2. take the car number (usually 4 or 5 digits) and add operations between the digits and an equals sign (somewhere) to make a true equation. Try to come up with as many different solutions as possible.  -Jonah
    3. First player picks the starting whole number (greater than 10). Second player decides who starts. Players take turns either subtracting 1 or dividing by 2, rounding down. Whoever reaches a result of one wins. -Yaacov Iland

Who knows? I plan to post at the end of the day about how it goes.

teach it to yourself, kids. (what happened?)

To recapitulate: I’m teaching the next unit in my honors algebra 2 class by not teaching it (well… ideally? kind of?) but rather having my students go through the book on their own with except for a guiding packet as a flotation device, along with literally every other resource that they might want except for me creating off-book lesson plans.

First of all, literally one student brought a book one time when I asked them all to bring their books to class. This is out of 36 possible times. Oh well.

Second of all, they were all very very overwhelmed with the idea of teaching the idea to themselves, but some took to the internet and some asked their parents, and many came in to let me know that it was hard, which I think is great.

I gave them a quiz after a weekend with a packet, which they would all have failed except that I made it not count. Instead, they swapped quizzes and graded each other’s afterwards, and I gotta say, they were pretty into it. Even some kids who tend not to do so well were engaged and asking tons of questions.

They are continuing to be frustrated by this 20-something year old book, but they’re definitely learning stuff. I’m also definitely doing more explanation than I wanted to do, but, hey, at least they’re spending time with the book, which they usually never do.

Text Book

The textbook that I was given to use with my algebra 2 students is older than I am.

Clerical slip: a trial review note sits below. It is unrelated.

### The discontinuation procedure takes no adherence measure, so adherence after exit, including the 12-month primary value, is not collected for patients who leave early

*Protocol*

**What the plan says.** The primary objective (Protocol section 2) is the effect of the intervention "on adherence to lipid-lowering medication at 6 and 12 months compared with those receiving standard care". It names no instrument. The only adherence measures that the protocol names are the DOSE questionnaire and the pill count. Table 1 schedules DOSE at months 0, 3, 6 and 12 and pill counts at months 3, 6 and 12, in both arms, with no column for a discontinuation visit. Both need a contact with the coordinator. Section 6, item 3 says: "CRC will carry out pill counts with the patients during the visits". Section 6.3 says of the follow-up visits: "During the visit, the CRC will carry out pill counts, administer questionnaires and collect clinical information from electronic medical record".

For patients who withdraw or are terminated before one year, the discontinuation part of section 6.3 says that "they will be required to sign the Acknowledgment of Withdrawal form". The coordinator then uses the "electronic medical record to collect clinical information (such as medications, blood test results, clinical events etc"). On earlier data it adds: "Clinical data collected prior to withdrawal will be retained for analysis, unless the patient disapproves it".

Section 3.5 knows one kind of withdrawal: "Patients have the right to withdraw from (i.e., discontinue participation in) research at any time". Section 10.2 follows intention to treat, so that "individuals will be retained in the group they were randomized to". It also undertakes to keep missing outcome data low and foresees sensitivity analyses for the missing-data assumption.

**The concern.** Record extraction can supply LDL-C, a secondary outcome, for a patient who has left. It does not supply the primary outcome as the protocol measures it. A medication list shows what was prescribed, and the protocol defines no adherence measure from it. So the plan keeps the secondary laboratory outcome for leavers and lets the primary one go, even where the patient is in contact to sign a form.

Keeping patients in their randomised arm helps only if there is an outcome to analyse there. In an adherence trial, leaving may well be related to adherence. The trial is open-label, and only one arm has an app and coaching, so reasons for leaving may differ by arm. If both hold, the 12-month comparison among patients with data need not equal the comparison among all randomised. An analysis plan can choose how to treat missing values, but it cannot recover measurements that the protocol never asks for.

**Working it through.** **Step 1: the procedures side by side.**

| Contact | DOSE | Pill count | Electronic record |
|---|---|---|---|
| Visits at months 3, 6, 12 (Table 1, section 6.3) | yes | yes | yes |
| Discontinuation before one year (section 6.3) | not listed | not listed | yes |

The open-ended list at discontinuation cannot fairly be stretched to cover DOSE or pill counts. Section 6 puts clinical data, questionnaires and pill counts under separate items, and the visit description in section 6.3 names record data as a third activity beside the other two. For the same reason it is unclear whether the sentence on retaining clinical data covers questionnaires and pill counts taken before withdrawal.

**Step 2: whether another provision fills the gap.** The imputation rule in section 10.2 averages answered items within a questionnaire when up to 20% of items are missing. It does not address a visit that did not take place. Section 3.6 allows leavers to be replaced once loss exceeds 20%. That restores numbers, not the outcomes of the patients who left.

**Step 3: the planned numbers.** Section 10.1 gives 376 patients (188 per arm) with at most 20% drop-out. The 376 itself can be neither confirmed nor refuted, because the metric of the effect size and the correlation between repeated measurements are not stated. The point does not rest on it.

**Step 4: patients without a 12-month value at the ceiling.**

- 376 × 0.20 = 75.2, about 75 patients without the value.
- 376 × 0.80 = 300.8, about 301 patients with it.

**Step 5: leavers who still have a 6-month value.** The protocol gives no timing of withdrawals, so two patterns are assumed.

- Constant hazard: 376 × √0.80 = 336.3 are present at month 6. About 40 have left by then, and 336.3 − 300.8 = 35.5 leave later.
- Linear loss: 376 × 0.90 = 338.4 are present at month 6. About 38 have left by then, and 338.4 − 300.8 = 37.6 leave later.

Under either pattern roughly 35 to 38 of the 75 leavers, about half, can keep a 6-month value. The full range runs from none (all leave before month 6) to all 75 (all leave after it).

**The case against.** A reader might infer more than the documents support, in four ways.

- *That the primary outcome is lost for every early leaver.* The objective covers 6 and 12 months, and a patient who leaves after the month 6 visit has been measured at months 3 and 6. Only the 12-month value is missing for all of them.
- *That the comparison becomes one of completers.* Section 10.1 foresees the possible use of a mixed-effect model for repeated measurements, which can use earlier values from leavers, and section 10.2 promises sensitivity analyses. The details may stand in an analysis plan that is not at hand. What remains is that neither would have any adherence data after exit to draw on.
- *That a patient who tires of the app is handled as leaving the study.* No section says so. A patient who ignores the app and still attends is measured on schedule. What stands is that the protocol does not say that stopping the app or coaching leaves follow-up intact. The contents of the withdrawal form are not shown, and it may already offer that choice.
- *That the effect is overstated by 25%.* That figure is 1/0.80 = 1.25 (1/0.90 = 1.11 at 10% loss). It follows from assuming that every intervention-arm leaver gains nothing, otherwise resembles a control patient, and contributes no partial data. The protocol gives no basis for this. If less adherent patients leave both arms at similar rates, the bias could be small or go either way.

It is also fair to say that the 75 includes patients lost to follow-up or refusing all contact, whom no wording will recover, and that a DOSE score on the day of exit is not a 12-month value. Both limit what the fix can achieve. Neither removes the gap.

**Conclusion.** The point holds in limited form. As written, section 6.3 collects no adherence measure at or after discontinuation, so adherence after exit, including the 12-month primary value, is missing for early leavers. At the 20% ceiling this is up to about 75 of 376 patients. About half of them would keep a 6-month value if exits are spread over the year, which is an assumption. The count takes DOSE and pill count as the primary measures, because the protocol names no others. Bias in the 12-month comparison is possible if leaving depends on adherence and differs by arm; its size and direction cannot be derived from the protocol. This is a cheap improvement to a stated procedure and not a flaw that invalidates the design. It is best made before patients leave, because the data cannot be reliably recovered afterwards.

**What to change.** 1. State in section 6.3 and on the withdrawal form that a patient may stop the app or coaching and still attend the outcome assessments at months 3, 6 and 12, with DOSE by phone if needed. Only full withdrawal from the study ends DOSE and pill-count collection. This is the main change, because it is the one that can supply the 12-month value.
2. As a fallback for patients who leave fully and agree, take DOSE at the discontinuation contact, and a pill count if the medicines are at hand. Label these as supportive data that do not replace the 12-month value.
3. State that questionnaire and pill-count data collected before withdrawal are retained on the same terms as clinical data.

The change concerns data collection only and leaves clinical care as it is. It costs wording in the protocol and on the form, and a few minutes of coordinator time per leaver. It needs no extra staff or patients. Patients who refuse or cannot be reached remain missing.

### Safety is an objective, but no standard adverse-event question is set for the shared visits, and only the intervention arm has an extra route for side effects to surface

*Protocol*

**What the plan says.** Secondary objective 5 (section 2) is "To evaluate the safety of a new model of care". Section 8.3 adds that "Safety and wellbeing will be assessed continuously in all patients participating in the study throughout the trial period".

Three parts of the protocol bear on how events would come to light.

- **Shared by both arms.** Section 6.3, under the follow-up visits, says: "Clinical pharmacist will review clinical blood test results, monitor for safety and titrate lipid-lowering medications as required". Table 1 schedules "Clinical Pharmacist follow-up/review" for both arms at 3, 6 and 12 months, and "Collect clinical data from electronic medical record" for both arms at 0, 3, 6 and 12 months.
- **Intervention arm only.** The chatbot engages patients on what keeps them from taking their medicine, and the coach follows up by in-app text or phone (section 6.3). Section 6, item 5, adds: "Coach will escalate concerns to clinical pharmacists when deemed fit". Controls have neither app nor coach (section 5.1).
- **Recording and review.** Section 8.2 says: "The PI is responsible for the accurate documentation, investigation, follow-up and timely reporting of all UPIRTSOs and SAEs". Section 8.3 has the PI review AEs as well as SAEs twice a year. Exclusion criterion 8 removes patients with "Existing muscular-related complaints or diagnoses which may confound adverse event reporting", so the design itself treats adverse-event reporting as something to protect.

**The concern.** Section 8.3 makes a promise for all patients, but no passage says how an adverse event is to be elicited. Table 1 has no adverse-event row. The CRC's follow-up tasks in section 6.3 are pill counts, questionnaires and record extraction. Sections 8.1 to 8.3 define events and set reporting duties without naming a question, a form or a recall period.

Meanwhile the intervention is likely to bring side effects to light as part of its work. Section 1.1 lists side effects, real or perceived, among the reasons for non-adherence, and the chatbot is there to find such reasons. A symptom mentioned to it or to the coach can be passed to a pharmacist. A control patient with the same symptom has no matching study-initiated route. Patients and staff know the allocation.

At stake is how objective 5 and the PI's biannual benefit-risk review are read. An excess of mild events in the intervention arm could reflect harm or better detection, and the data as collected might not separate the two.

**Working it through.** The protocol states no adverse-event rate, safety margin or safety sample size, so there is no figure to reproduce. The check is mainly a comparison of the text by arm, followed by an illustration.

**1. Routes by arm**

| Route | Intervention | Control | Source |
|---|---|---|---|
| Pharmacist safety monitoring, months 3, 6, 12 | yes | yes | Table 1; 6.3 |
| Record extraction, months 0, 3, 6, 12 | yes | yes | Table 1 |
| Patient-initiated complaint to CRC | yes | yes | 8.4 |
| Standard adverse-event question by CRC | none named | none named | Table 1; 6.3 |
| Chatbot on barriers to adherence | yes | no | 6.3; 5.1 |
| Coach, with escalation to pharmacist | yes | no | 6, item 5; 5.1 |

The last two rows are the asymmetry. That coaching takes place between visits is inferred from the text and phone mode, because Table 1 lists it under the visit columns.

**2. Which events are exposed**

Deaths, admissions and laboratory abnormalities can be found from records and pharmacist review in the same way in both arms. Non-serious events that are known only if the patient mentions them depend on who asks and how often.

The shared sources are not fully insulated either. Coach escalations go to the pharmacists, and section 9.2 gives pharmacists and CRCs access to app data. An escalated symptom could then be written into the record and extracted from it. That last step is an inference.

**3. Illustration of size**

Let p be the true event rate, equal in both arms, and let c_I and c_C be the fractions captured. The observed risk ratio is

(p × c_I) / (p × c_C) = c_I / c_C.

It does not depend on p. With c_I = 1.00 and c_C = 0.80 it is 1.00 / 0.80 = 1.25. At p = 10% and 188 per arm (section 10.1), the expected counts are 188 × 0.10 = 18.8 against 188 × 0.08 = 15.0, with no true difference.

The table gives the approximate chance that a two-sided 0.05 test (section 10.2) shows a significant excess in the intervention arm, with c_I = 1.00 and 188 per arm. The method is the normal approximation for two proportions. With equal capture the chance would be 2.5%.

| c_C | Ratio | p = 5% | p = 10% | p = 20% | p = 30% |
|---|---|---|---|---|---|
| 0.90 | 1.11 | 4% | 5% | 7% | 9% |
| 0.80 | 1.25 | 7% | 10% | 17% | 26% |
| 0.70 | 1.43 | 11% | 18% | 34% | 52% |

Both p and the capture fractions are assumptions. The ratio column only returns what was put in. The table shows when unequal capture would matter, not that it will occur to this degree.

When I told my students that they would be learning the next section out of the book with no help from me, they protested that it doesn’t explain anything.

But I’m making them do it anyway. I’m not obsessed with this idea.

When my department head met to discuss my precalc class recently, one thing that he mentioned was that at the end of class I asked ‘can I assign some homework tonight?’ Obviously that’s not ideal teaching. He then was asking why I don’t make them do homework every night or make them use the book more. He wanted to know what would happen when they took advanced math classes in college.

I really do need to show them that the book exists. A friend of mine runs a support-type class and said that one of my students was confused when she suggested he look in his textbook for help, claiming that we don’t use the book. Which is funny because he’s actually one of my freshman who uses the CME book, which is the only good textbook that I have, and the only one of my textbooks that I use to plan out of.

At first, I felt like the implication was that I was doing my students a disservice by teaching them in ways that made sense and made an effort to meet them where they are. As though my efforts at good instruction were spoiling them, babying them.

But it is true that at some point you do have to teach things to yourself using guides that are difficult. And I do spend a great deal of time trying to convince my students that even if something in school seems scary, they should try chipping away at it anyway. So I figured they could handle the book.

I’ve decided to start with my honors class, mostly because I think they are most likely to need the skill to learn math out of a book. And maybe a little because the next chapter I’m supposed to be teaching them is real boring. (These kids are so much better than simplifying radicals.)